A few weeks ago, my friend Ed Oldham contacted me; his dad, John Oldham, had sadly died, Ed was going through his things and asked if I’d be interested in some camera equipment…
Sometime in October 1942, Tom Oldham went into J.J. Rothwell Photographic Dealers in Stockport, England and purchased a Leica model II with a 5cm Elmar 3.5 lens. I like to think that Tom had a specific reason for his purchase, because only a few months later, in May 1943, John Oldham, the first of three siblings, was born – slap-bang in the middle of World War 2.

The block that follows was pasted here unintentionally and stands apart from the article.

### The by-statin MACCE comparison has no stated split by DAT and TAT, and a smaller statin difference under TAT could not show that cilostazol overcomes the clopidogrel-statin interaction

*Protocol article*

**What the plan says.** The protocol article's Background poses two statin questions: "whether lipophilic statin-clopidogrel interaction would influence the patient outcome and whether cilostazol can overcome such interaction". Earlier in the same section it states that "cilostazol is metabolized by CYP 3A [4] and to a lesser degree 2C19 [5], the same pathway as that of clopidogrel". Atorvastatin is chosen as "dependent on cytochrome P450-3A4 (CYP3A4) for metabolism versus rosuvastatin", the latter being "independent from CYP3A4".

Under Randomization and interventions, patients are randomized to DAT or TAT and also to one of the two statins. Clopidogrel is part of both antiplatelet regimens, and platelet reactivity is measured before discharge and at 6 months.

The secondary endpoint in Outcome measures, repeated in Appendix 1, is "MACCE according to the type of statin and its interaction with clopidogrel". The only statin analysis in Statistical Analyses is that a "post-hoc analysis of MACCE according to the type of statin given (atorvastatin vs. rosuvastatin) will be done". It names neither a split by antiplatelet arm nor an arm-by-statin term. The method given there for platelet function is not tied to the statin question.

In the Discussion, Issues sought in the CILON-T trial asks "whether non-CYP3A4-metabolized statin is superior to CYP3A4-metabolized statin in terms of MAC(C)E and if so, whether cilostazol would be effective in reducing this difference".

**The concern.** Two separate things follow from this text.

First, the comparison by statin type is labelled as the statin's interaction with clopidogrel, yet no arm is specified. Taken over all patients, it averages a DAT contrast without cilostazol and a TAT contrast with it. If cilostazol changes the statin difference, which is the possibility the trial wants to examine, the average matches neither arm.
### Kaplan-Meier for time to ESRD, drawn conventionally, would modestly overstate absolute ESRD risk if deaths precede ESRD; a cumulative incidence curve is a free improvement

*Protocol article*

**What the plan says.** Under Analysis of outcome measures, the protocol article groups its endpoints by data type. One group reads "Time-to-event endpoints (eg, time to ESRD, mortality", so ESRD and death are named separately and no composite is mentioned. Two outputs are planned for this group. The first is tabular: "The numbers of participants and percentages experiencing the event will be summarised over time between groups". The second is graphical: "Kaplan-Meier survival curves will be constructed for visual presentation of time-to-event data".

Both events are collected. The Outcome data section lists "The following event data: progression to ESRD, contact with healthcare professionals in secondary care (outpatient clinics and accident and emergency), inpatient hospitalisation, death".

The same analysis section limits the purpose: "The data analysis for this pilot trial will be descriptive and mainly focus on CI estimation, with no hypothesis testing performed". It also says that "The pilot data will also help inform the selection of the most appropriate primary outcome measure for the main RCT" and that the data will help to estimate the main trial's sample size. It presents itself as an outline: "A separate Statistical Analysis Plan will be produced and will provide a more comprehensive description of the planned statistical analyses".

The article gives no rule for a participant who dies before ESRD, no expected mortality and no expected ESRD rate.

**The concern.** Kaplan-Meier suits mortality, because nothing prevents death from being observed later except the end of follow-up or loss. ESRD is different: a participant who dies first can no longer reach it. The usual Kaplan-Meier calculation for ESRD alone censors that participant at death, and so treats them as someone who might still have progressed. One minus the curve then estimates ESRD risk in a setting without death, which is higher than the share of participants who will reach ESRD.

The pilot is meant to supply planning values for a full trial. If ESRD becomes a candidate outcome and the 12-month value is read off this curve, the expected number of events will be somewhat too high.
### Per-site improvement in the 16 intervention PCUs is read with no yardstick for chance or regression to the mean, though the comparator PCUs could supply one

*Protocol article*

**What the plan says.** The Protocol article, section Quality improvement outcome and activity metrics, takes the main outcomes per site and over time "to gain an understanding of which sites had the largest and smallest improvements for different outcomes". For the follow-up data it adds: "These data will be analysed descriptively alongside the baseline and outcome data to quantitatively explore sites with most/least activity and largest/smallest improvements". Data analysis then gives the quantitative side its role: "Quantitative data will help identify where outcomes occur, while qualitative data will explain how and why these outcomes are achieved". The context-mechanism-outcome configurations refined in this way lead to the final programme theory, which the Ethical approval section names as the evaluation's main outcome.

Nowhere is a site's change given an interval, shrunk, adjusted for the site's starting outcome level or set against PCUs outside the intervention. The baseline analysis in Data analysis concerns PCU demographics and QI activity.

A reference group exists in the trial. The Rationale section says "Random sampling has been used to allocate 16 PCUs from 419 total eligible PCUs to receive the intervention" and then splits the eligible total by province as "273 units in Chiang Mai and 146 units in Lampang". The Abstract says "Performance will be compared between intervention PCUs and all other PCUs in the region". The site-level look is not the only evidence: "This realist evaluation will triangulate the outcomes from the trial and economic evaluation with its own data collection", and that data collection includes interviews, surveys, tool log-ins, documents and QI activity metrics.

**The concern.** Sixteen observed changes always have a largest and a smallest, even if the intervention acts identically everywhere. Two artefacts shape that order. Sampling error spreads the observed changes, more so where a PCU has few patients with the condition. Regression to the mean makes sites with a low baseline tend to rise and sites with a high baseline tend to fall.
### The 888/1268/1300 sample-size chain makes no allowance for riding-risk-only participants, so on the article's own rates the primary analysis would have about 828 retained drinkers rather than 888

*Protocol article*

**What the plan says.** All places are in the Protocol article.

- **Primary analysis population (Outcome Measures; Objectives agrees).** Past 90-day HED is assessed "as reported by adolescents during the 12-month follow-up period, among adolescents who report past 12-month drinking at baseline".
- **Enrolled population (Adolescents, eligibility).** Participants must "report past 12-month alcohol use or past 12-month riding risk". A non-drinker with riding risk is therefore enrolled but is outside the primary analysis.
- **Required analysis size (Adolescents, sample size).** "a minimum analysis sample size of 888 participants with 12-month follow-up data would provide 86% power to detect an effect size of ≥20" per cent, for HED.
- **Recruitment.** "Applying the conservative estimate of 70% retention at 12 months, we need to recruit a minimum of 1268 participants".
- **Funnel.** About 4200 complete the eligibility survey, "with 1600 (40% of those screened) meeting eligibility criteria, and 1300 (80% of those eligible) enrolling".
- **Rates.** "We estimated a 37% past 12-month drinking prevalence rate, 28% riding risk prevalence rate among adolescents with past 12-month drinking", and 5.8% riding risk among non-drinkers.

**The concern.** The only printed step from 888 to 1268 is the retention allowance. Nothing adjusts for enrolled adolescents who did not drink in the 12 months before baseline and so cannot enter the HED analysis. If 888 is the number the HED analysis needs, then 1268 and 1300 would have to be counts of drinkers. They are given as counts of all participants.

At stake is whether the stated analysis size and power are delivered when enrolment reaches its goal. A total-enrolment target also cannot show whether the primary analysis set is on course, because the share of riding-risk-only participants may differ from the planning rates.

Tom, who lived in Mellor and worked out of Heaton Norris, Stockport, ran the family boiler making business and was the last of three generations to do so. Trade must have been good in 1942 because in today’s money, the Leica would have cost about £3000. The camera was actually bought about three and a half years after it was engineered and hand assembled in Wetzler, Germany, so I’m not sure if it was bought new or second-hand? I have Googled J.J. Rothwell Photographic Dealers, but there’s nothing, so we’ll never know. What I do know, is that in the 80-years it’s been in existence, this exquisitely beautiful 35mm rangefinder has documented the lives of three generations of Oldhams.
I made these images of Ed Oldham about three weeks after his father had passed away, using the Leica Model II which belonged to his father and his grandfather.